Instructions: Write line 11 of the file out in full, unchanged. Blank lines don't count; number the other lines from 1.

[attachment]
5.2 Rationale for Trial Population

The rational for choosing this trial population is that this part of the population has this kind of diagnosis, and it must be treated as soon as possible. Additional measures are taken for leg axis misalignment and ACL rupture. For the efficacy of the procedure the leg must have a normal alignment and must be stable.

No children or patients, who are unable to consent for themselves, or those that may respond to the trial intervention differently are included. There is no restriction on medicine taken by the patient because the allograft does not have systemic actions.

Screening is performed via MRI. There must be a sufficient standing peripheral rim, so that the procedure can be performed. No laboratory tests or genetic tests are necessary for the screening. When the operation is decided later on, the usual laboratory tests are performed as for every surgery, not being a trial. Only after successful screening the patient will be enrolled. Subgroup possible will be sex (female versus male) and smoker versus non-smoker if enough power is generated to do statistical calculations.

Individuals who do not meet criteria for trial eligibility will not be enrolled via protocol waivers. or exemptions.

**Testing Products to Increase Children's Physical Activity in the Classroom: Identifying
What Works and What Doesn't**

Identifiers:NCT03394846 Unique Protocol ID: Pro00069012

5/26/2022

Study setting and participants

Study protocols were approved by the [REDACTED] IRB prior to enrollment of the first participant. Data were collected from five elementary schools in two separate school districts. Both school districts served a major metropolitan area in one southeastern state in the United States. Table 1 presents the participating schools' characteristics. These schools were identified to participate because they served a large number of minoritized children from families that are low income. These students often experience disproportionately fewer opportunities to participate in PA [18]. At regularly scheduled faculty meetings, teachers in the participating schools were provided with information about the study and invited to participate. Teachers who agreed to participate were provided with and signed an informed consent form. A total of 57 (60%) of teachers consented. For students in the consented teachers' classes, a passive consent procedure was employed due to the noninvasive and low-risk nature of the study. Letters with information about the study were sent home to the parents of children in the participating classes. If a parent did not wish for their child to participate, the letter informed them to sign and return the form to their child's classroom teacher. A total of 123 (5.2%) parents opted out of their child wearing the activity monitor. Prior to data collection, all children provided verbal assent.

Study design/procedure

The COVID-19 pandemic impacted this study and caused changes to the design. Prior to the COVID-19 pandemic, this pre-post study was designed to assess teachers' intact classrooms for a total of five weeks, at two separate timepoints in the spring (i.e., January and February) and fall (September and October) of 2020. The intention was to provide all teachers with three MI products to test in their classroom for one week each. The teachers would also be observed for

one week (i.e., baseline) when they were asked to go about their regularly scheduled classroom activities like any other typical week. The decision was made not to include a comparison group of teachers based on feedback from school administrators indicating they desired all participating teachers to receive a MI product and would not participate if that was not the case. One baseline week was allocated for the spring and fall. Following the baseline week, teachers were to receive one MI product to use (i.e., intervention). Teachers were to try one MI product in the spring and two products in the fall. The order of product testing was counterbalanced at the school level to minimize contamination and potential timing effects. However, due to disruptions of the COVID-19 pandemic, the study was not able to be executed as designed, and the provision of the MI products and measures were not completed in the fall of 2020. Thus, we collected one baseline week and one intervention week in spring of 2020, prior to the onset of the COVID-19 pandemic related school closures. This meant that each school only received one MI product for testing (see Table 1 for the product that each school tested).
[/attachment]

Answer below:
Study protocols were approved by the [REDACTED] IRB prior to enrollment of the first participant. Data were collected from five elementary schools in two separate school districts. Both school districts served a major metropolitan area in one southeastern state in the United States. Table 1 presents the participating schools' characteristics. These schools were identified to participate because they served a large number of minoritized children from families that are low income. These students often experience disproportionately fewer opportunities to participate in PA [18]. At regularly scheduled faculty meetings, teachers in the participating schools were provided with information about the study and invited to participate. Teachers who agreed to participate were provided with and signed an informed consent form. A total of 57 (60%) of teachers consented. For students in the consented teachers' classes, a passive consent procedure was employed due to the noninvasive and low-risk nature of the study. Letters with information about the study were sent home to the parents of children in the participating classes. If a parent did not wish for their child to participate, the letter informed them to sign and return the form to their child's classroom teacher. A total of 123 (5.2%) parents opted out of their child wearing the activity monitor. Prior to data collection, all children provided verbal assent.